So belief in equality for women and/or an organized movement to attain that equality. How are we defining "equality"? I think all of the FMHers would say that they believe in equality for women, and indeed, the party line among even the highest ranking male priesthood authorities is that men and women are equal. But the equality they offer looks a hell of a lot like the "separate but equal" bullshit of the pre-Civil Rights American South. The women are designated their domain from which they are not to stray. Noticing this when I came back to the Church after being away for two years was one of the factors that led me to question:
I realized that the bishop or one of his councilors would often sit in on the women's Relief Society meeting, checking in and presiding, but knew that it would be unheard of for the Relief Society president to visit the men's Elder's Quorum meeting. Women were only allowed to preside over other women or children.
The priesthood always has the final say on interpreting doctrine or issuing judgments. So you can't preside or make any decisions of consequence unless you have a penis. And when only the people with penises have a say in whether something is equal, that doesn't strike me as equal.

I think the FMHers have flawed ideas about what constitutes equality, which I think are founded on flawed premises, but I don't presume to know better than they do what their path to happiness in this life should be. 

CD points out that taking a Women's Studies course at BYU doesn't make you a feminists. Incidentally, taking a women's studies course was one of the lynchpins in sealing the fate of my "testimony." It was six months after being re-baptized and trying desperately to fit myself back into this mold that I hadn't even realized was confining me. All my life, I'd been taught that feminists were evil, bitter, spiteful, men-hating women who spit on stay-at-home moms and have abortions for fun. Taking that class was like coming up for oxygen after having my head held under the ocean by some very heavy hands. Everything I learned in that class seemed so much more compassionate and sensible than anything I heard at church, not just about women, but about homosexuals and other marginalized groups as well. This was all stuff I had wanted to think and believe all along but was continually told I shouldn't. Ever since learning what feminism was about from feminists themselves, I've been proud to call myself a feminist.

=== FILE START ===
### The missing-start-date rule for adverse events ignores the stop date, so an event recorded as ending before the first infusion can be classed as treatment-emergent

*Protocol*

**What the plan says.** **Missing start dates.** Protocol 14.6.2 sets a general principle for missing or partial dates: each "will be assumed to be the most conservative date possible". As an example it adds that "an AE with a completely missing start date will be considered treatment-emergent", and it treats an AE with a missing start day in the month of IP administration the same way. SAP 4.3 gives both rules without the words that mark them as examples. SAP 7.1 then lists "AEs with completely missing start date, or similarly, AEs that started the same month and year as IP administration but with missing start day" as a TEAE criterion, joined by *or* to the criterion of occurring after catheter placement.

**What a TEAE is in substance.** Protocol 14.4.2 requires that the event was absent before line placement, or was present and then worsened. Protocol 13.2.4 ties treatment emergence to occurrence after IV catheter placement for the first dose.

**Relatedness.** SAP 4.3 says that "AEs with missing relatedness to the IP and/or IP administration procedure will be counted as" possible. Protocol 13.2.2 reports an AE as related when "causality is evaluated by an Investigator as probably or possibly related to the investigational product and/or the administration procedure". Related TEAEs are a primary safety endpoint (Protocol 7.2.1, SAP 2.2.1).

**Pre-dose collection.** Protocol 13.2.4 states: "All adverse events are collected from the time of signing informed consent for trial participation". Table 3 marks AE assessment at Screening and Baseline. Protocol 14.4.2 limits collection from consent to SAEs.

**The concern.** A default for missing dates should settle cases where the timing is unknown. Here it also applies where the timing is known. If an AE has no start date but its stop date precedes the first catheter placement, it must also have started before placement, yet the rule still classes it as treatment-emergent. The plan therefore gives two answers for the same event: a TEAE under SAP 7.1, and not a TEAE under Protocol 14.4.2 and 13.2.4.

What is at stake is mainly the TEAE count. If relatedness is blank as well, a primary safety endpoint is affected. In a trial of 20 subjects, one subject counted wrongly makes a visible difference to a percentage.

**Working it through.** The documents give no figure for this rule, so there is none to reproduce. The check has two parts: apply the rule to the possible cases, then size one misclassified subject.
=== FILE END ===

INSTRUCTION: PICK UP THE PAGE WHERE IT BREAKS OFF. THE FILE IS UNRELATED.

And Mormonism in its current state, completely incompatible with feminism.


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Sunday, April 3, 2011

Mortality, age and luck

It's odd how random memories sometimes pop up for no apparent reason. Today I remembered an elderly neighbor that I used to go visit when I was 8 or 9 years old. It wasn't out of charity; I liked her. I don't think she was just indulging me either. She'd invite me in and we'd sit and talk for at least a couple hours every visit. I can't even remember what about. I just remember it was a mutual interchange that flowed effortlessly. I've rarely known conversations like that, even in my adult life.

I think we gave each other some mutual validation. I was a lost-in-the-crowd middle child, she an occupationless--and therefore invisible--widow.

The elderly are marginalized in our culture. We quarantine them in retirement communities and nursing homes. Our discomfort at being reminded of age, decay and our own inevitable demises makes us unwilling to associate with those who have gained wisdom through experience, to our own detriment. We get impatient when we're stuck behind old people in traffic. I don't they drive slow because they're bad drivers. I think they drive slow because they know--on a level that the young cannot--that few things in life warrant hurrying.

I was at the library a few months ago. The local senior center is in the same building. In the restroom, I heard two old women conversing in their stalls. "My friend Arlene just found out she has cancer in three different places. And she is the sweetest person you will ever meet." As though sweetness ought to be an inoculation against mortality. Later I watched all the senior citizens climbing into their van, stooped and straining at the effort of an activity that I take for granted. But instead of pitying them, I realized, If I am lucky, someday that will be me. If I am lucky, someday I will be old.

My friend from childhood is no doubt long since dead, and I can't remember her name.